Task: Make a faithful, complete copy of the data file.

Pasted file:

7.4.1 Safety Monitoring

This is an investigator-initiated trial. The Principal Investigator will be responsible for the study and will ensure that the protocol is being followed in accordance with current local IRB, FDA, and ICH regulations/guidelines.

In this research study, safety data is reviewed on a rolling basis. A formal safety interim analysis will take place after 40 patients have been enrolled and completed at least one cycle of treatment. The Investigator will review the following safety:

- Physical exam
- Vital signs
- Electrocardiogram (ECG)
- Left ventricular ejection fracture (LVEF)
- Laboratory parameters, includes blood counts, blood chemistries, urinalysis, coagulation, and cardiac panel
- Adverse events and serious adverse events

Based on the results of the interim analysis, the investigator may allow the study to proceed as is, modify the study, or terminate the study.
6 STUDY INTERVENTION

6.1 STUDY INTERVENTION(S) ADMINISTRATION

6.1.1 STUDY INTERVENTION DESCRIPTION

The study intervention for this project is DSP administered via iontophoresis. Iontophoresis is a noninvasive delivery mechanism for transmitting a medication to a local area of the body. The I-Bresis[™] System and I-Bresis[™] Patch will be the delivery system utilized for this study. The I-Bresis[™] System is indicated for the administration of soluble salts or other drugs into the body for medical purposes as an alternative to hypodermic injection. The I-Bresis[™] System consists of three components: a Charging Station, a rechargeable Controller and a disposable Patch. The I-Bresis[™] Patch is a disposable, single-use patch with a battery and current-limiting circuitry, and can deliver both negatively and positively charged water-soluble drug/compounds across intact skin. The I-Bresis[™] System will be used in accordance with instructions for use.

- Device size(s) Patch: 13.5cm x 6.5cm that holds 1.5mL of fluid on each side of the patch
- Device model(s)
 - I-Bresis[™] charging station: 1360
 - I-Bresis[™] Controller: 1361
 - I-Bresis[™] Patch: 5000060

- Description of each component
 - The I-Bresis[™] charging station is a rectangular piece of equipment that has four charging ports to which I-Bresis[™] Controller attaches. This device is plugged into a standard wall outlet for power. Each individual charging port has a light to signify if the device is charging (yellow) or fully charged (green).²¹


7.4.1 Safety Monitoring

This is an investigator-initiated trial. The Principal Investigator will be responsible for the study and will ensure that the protocol is being followed in accordance with current local IRB, FDA, and ICH regulations/guidelines.

In this research study, safety data is reviewed on a rolling basis. A formal safety interim analysis will take place after 40 patients have been enrolled and completed at least one cycle of treatment. The Investigator will review the following safety:

- Physical exam
- Vital signs
- Electrocardiogram (ECG)
- Left ventricular ejection fracture (LVEF)
- Laboratory parameters, includes blood counts, blood chemistries, urinalysis, coagulation, and cardiac panel
- Adverse events and serious adverse events

Based on the results of the interim analysis, the investigator may allow the study to proceed as is, modify the study, or terminate the study.
6 STUDY INTERVENTION

6.1 STUDY INTERVENTION(S) ADMINISTRATION

6.1.1 STUDY INTERVENTION DESCRIPTION

The study intervention for this project is DSP administered via iontophoresis. Iontophoresis is a noninvasive delivery mechanism for transmitting a medication to a local area of the body. The I-Bresis[™] System and I-Bresis[™] Patch will be the delivery system utilized for this study. The I-Bresis[™] System is indicated for the administration of soluble salts or other drugs into the body for medical purposes as an alternative to hypodermic injection. The I-Bresis[™] System consists of three components: a Charging Station, a rechargeable Controller and a disposable Patch. The I-Bresis[™] Patch is a disposable, single-use patch with a battery and current-limiting circuitry, and can deliver both negatively and positively charged water-soluble drug/compounds across intact skin. The I-Bresis[™] System will be used in accordance with instructions for use.

- Device size(s) Patch: 13.5cm x 6.5cm that holds 1.5mL of fluid on each side of the patch
- Device model(s)
 - I-Bresis[™] charging station: 1360
 - I-Bresis[™] Controller: 1361
 - I-Bresis[™] Patch: 5000060

- Description of each component
 - The I-Bresis[™] charging station is a rectangular piece of equipment that has four charging ports to which I-Bresis[™] Controller attaches. This device is plugged into a standard wall outlet for power. Each individual charging port has a light to signify if the device is charging (yellow) or fully charged (green).²¹